Hypersaline lake

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Lake Assal, the most saline lake outside of Antarctica

A hypersaline lake is a landlocked body of water that contains significant concentrations of sodium chloride or other mineral salts, with saline levels surpassing that of ocean water (3.5%, i.e. 35 grams per litre or 0.29 pounds per US gallon). Specific microbial and crustacean species thrive in these high salinity environments[1] that are otherwise inhospitable to most lifeforms. Some of these species attain dormancy when they are desiccated and organisms of certain species have been shown to survive for over 250 million years.[2][3]

The most saline water body in the world is the Don Juan Pond, located in the McMurdo Dry Valleys in Antarctica. It is limited in its size - about 3,000 cubic meters and its volume is changing. The Don Juan Pond has a salinity level of over 44%,[4] (i.e. 12 times saltier than the ocean water). Its high salinity prevents the Don Juan from freezing even when temperatures are below −50 °C (−58 °F).[4] There are larger hypersaline water bodies - lakes in the McMurdo Dry Valleys like Lake Vanda with salinity level of over 35% (i.e. 10 times saltier than the ocean water). They are covered with ice in the winter.

The most saline lake outside of Antarctica is Lake Assal,[5][6] in Djibouti, which has a salinity level of 34.8% (i.e. 10 times saltier than the ocean water). But probably the best known examples of hypersaline lakes are the Dead Sea (34.2% salinity in 2010) and the Great Salt Lake (5–27% variable salinity). The Dead Sea, dividing Israel and the West Bank from Jordan, is the world's deepest hypersaline lake.[7] The Great Salt Lake, located in Utah, while having nearly three times the surface area of the Dead Sea, is shallower and experiences much greater fluctuations in level than the Dead Sea. Because of this, the Great Salt Lake's degree of salinity also fluctuates greatly. At its lowest recorded levels, it approaches 7.7 times the salinity of ocean water, but when its levels are high, its salinity drops to only slightly higher than the ocean.[8][9][10]

Other hypersaline lakes can be found in western North America (besides the Great Salt Lake, Mono Lake), Africa (besides Lake Assal, the seasonal Makgadikgadi Pan),[11] and on the French Polynesian island of Niau, there is a swampy landlocked hypersaline lagoon.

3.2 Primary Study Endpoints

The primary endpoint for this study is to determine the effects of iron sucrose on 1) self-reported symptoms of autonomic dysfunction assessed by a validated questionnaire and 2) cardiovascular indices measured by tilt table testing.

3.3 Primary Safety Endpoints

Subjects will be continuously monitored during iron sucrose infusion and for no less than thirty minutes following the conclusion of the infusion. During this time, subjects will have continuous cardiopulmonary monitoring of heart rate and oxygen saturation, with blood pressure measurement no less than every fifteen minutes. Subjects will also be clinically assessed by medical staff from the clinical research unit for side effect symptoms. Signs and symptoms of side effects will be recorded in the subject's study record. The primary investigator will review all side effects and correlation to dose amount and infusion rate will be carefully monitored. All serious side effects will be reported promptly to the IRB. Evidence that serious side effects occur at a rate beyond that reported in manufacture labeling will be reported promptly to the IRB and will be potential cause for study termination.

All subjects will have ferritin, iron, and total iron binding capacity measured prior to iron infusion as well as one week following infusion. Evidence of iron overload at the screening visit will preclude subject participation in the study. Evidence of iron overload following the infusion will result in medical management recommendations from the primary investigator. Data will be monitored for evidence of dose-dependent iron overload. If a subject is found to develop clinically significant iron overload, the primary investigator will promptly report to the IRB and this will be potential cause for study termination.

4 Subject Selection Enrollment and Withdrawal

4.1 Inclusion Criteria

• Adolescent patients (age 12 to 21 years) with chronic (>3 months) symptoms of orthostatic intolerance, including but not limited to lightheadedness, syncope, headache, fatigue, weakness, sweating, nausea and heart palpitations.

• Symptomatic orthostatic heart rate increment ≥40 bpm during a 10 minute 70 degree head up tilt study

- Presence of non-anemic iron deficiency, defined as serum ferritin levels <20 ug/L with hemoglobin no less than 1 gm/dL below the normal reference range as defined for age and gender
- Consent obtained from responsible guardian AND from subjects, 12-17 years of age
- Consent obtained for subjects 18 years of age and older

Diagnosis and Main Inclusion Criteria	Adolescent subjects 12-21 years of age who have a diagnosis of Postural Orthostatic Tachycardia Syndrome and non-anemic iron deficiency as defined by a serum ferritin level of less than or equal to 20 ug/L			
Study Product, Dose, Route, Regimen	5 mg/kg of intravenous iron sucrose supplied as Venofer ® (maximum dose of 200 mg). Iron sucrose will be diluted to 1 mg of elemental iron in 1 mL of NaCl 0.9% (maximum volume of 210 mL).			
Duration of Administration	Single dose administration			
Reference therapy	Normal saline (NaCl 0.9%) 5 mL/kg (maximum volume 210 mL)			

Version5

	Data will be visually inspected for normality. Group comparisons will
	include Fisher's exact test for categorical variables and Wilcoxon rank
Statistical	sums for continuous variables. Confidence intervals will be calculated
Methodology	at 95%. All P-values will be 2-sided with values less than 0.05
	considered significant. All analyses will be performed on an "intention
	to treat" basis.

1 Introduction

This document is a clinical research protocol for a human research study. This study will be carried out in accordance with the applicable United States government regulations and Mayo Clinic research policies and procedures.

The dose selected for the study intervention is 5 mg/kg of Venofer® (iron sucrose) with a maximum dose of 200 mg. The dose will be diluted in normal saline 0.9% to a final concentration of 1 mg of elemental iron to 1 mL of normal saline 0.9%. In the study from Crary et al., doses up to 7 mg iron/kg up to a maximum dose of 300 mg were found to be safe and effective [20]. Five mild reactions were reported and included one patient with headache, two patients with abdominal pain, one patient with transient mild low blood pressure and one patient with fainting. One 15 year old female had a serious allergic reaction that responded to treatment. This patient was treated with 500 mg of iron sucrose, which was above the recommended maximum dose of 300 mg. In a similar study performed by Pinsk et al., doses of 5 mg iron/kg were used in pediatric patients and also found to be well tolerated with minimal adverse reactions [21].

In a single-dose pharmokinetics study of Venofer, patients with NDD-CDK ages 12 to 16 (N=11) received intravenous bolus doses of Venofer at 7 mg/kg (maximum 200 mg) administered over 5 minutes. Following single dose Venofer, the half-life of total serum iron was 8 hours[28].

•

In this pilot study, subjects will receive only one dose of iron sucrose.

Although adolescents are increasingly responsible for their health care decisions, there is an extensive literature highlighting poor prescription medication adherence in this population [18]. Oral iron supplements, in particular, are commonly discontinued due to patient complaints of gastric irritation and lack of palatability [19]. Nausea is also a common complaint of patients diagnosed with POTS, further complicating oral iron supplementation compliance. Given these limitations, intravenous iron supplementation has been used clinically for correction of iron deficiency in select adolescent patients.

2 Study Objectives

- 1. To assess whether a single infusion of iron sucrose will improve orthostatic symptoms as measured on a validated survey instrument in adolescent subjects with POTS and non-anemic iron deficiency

See also[edit]

References[edit]

  1. ^ Hammer, Ulrich Theodore (1986). Saline lake ecosystems of the world. Springer. ISBN 90-6193-535-0. 
  2. ^ Horikoshi, Kōki; W.D. Grant (1998). "Microbial life in hypersaline environments". Extremophiles: microbial life in extreme environments. Wiley-Liss, Inc. pp. 93–132. ISBN 0-471-02618-2. 
  3. ^ Vreeland, R.H.; Rosenzweig W.D. & Powers D.W. (2000). "Isolation of a 250 million-year-old halotolerant bacterium from a primary salt crystal.". Nature 407 (6806): 897–900. doi:10.1038/35038060. PMID 11057666. 
  4. ^ a b G.M. Marion (1997). "A theoretical evaluation of mineral stability in Don Juan Pond, Wright Valley, Victoria Land". Antarctic Science 9: 92–9. doi:10.1017/S0954102097000114. 
  5. ^ http://aem.asm.org/cgi/reprint/27/5/819.pdf
  6. ^ "Science & Nature - Wild Africa". BBC. 2008-07-01. Retrieved 2010-08-03. 
  7. ^ Goetz P.W. (ed.) The New Encyclopaedia Britannica (15th ed.). Vol. 3, p. 937. Chicago, 1986
  8. ^ Christine Wilkerson. "Utah's Great Salt Lake and Ancient Lake Bonneville, PI39 - Utah Geological Survey". Geology.utah.gov. Retrieved 2010-08-03. 
  9. ^ Allred, Ashley; Baxter, Bonnie. "Microbial life in hypersaline environments". Science Education Resource Center at Carleton College. Retrieved June 17, 2010. 
  10. ^ Kjeldsen KU, Loy A, Jakobsen TF, Thomsen TR, Wagner M, Ingvorsen K. (May 2007). "Diversity of sulfate-reducing bacteria from an extreme hypersaline sediment, Great Salt Lake (Utah)". FEMS Microbiol. Ecol. (U.S. National Library of Medicine, National Institutes of Health) 60 (2): 287–98. doi:10.1111/j.1574-6941.2007.00288.x. PMID 17367515. 
  11. ^ Hogan, C. Michael (2008). "Makgadikgadi". The Megalithic Portal. Retrieved 2008-12-20.